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‘Love, Simon’ (Simon vs. the Homo Sapiens Agenda) Movie Review

13 May

Movie poster via IMDb.

I had a night alone and didn’t think this movie was high on my husband’s ‘to-watch’ list. He’s been trying to cram in all the Marvel movies he missed before seeing Endgame. So I figured I’d watch this one alone and I really enjoyed it! I’m so glad I saw it rather soon after finishing the book because so much was fresh in my mind.

Things I Thought Were Awesome

Martin. I had a lot of trouble picturing this character as I read the book. He seemed to fit in, but not be accepted anywhere and I had an issue figuring out who this person was and how he fit into the story. I thought the portrayal by Logan Miller was great and let me get a much better idea of Martin and who he was.

Realistic High School. This is the same compliment I gave the book. High school life tends to look very glamorous in a lot of movies, with actors in their late 20s pretending to be teenagers. I felt this film did a good job of keeping the image realistic and it felt like the high school I attended and that I’ve heard about from others.

Changes That Didn’t Really Bother Me

Less focus on parents. There was a bit focus on Simon’s parents in the book. They’re very relaxed and informal with Simon to the point that it bothers him, but he loves them fiercely. I know the movie didn’t have time to get into this relationship, but it was something in the book I really enjoyed. I don’t think teenagers and adults get along in books as often as they do in real life.

Cover image via Goodreads

Things That Were Taken Out and I’m Still Wondering Why

Alice and the sister relationship. Simon’s older sister, Alice, was going through changes at the same time he was and I think it made it easier for him to tell his parents he was changing, too. Taking Alice out for the movie made sense, though. I did miss how close Simon was with Alice and Nora. The Nora in the movie wasn’t as prominent as the one in the book and I thought her support of Simon when Martin posted on Tumblr seem odd. In the book, it made a lot of sense because she and Simon were so close.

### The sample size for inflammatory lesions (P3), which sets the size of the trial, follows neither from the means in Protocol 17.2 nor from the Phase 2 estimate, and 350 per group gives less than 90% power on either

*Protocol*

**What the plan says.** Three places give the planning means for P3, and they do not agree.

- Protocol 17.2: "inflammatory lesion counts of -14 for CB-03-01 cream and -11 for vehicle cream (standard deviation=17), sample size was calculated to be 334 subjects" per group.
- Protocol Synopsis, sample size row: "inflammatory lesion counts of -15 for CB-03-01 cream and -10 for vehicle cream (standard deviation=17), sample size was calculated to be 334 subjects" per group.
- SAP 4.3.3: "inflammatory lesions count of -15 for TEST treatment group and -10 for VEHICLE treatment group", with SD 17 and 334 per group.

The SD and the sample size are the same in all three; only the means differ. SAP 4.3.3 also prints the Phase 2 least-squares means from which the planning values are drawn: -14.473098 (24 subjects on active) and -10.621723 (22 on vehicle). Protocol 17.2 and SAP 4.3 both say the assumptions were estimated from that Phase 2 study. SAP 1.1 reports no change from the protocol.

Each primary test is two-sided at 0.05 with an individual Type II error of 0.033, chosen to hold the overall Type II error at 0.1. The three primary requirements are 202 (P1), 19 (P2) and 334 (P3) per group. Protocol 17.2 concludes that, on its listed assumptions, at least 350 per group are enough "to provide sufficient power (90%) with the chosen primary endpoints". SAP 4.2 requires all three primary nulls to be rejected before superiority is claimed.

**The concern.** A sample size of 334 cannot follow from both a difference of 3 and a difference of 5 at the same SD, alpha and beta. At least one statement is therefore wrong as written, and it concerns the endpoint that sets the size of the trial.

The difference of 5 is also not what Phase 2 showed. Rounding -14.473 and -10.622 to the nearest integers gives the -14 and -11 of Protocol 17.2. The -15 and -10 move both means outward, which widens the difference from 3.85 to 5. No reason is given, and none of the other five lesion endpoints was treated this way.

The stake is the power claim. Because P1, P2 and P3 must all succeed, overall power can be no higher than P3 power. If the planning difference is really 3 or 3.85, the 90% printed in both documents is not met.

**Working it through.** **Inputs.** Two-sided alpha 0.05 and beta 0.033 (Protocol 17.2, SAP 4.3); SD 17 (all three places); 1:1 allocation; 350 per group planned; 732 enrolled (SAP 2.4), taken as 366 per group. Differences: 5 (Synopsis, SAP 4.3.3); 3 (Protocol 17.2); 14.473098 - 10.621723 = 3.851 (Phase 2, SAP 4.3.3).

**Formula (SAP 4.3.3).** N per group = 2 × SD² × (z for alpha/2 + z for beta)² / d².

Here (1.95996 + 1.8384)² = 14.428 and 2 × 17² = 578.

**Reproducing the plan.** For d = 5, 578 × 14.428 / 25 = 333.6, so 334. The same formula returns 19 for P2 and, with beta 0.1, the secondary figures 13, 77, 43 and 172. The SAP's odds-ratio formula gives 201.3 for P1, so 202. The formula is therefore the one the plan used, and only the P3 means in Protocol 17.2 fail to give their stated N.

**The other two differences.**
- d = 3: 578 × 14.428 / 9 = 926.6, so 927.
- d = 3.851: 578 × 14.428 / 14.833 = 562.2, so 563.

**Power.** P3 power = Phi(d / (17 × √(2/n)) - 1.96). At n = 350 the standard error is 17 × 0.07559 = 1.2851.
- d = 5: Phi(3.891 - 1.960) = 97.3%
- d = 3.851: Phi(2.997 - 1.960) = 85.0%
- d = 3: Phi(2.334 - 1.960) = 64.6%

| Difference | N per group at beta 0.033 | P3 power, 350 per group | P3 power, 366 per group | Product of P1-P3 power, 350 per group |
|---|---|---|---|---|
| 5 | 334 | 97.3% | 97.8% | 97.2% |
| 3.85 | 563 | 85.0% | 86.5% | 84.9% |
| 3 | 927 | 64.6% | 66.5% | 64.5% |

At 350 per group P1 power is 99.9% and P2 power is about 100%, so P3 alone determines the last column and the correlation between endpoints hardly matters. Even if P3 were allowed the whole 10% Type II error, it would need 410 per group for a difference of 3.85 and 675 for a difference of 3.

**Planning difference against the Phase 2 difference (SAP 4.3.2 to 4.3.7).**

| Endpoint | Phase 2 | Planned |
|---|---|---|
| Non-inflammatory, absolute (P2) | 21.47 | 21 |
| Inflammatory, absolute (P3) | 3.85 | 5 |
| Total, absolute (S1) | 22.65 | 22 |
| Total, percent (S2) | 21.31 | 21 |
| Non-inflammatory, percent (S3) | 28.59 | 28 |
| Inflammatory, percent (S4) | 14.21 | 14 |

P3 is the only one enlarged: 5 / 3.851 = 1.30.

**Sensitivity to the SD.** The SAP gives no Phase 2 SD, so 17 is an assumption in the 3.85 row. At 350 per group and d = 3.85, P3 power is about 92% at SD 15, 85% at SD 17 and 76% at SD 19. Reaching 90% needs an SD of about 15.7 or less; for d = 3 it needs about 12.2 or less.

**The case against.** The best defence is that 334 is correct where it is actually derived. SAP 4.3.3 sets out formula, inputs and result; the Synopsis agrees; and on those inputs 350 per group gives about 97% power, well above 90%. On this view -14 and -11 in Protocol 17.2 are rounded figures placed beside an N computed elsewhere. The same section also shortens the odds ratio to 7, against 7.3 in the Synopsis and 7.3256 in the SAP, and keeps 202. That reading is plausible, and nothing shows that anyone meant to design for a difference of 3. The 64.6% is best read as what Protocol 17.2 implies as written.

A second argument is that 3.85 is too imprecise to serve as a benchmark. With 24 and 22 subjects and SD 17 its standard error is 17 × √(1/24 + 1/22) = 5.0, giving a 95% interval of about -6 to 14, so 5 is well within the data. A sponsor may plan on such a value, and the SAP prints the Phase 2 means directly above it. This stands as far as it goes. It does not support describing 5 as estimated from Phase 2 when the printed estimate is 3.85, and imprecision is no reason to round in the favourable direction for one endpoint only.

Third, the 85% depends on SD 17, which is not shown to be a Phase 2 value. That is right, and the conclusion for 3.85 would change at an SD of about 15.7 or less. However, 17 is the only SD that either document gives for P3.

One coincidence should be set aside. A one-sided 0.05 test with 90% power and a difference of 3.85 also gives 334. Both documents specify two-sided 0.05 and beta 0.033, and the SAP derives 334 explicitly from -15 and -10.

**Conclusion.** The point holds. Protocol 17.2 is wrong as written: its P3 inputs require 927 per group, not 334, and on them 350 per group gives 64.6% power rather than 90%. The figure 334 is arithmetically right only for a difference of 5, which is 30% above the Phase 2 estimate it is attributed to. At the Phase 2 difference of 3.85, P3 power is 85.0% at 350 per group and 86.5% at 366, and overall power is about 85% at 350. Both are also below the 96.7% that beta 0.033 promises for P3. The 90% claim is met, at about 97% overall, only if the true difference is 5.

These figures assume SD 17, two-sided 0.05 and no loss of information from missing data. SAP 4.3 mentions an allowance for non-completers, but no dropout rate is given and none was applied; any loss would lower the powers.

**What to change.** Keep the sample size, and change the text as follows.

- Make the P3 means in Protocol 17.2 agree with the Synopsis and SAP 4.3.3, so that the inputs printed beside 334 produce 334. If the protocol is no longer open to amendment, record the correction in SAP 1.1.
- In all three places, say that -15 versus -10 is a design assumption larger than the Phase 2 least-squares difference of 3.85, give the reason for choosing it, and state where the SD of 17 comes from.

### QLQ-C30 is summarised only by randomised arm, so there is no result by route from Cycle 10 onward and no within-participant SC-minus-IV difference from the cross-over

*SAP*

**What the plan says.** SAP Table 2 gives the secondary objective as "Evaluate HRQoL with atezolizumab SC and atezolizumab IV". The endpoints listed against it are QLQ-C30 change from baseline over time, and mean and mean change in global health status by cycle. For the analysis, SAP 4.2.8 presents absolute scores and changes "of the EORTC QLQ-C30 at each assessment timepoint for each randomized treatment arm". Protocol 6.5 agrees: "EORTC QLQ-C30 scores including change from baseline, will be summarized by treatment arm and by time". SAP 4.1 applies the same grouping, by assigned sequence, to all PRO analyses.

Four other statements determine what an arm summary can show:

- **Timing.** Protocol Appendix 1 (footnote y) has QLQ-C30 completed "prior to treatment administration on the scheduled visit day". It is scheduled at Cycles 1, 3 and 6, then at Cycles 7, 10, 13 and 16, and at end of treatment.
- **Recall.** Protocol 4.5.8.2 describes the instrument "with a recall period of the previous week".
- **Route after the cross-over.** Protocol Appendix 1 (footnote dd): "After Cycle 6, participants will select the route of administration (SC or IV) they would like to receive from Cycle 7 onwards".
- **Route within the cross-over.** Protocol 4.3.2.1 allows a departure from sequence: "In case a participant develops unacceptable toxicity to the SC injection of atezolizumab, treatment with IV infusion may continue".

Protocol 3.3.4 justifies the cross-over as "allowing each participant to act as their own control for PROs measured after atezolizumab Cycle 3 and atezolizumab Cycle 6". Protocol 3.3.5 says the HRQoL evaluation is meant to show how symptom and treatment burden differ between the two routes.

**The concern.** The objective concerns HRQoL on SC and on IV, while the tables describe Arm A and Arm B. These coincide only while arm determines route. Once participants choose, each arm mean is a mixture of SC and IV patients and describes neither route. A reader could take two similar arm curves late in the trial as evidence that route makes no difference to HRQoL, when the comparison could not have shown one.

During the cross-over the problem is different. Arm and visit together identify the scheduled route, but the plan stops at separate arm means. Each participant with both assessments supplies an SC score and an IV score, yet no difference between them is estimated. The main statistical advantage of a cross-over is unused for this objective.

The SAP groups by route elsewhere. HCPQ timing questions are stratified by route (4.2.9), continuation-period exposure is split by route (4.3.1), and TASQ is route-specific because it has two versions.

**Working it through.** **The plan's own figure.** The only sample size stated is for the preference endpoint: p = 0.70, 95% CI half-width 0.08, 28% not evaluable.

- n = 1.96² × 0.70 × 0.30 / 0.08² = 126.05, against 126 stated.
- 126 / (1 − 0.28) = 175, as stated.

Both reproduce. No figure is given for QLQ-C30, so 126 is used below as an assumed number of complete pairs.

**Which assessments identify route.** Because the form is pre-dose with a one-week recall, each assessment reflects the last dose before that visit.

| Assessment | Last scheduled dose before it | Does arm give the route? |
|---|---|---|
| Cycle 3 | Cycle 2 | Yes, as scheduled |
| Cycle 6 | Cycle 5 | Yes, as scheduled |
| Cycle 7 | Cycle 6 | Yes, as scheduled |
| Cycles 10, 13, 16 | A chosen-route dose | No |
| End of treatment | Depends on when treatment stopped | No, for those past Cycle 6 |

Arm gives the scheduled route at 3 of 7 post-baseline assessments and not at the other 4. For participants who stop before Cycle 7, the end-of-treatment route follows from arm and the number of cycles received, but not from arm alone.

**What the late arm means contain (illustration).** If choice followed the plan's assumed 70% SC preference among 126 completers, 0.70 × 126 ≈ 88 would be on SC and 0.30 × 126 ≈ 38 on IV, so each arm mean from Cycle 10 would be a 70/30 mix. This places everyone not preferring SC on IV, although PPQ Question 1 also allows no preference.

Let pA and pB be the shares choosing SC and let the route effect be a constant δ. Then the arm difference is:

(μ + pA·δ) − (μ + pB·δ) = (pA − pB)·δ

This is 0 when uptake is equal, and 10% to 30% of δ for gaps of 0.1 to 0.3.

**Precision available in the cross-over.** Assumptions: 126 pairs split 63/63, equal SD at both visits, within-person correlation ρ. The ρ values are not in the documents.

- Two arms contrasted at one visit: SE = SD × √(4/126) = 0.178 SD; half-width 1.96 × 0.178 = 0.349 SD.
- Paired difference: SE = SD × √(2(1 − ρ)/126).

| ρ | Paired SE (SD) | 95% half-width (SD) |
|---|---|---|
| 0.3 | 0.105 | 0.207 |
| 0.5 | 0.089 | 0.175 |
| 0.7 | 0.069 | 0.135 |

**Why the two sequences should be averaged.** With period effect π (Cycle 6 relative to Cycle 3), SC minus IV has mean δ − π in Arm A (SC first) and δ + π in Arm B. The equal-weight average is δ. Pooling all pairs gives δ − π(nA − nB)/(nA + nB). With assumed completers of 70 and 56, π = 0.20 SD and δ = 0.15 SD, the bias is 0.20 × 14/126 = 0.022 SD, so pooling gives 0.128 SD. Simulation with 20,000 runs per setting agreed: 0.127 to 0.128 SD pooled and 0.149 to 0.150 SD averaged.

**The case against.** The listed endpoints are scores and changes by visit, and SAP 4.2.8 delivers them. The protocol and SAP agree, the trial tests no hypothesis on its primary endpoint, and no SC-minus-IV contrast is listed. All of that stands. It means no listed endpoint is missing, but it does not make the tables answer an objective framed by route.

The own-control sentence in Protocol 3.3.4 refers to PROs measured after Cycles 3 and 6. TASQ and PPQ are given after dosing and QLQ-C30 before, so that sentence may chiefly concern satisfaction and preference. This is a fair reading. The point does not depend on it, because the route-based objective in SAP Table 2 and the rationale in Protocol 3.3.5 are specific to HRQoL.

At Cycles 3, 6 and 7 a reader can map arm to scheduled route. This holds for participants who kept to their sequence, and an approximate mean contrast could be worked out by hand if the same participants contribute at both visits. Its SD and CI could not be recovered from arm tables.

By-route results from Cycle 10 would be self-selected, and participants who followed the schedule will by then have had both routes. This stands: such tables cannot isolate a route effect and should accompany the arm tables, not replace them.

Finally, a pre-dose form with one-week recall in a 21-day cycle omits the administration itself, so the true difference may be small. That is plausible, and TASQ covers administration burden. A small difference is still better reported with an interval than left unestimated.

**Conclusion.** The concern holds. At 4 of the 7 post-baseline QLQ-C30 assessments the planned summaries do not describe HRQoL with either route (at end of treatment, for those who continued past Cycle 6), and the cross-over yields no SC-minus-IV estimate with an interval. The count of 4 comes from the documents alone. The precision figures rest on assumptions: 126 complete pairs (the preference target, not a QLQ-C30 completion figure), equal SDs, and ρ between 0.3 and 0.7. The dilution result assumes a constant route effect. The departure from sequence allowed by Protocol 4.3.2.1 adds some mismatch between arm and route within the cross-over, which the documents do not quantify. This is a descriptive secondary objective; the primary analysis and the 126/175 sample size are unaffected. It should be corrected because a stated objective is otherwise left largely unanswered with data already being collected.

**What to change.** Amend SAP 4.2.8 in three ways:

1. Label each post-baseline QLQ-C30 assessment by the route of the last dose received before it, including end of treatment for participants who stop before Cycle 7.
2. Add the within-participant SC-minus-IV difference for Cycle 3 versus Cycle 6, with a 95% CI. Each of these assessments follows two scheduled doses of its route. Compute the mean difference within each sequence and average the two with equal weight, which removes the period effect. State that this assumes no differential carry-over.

Cal. Simon built Cal up in his mind a lot in the book, thinking that he was Blue and developing a crush on Cal separate from his crush on Blue. I felt that Simon’s desire for Blue to be Cal was part of what pushed the real Blue away. He felt rejected because Simon was physically attracted to someone so different from himself. Simon had never once guessed the right identity for Blue, even though in the movie he did. I thought this made the reveal a little less surprising and a bit more of a letdown.

Things That Changed Too Much

Leah. Leah’s character was so different! I didn’t like her much in the book and I could have liked her in the movie if I wasn’t so mad about her being different! Changing her crush from Nick to Simon was too clean. The fact that she liked Nick when Nick liked Abby was part of the complication in the book that made it interesting. Add on to that she was a lot more social and likable and upbeat, and it’s a different character. I wish they’d gone with the original Leah and not forced Leah and Nick on a date. It was too weird.

I can see why this did so well at the theater. It’s a great love story and a very realistic depiction of high school and the social perils involved. Reader, have you seen the movie for Simon vs the Homo Sapiens Agenda / Love, Simon? What did you think?

Until next time, write on.

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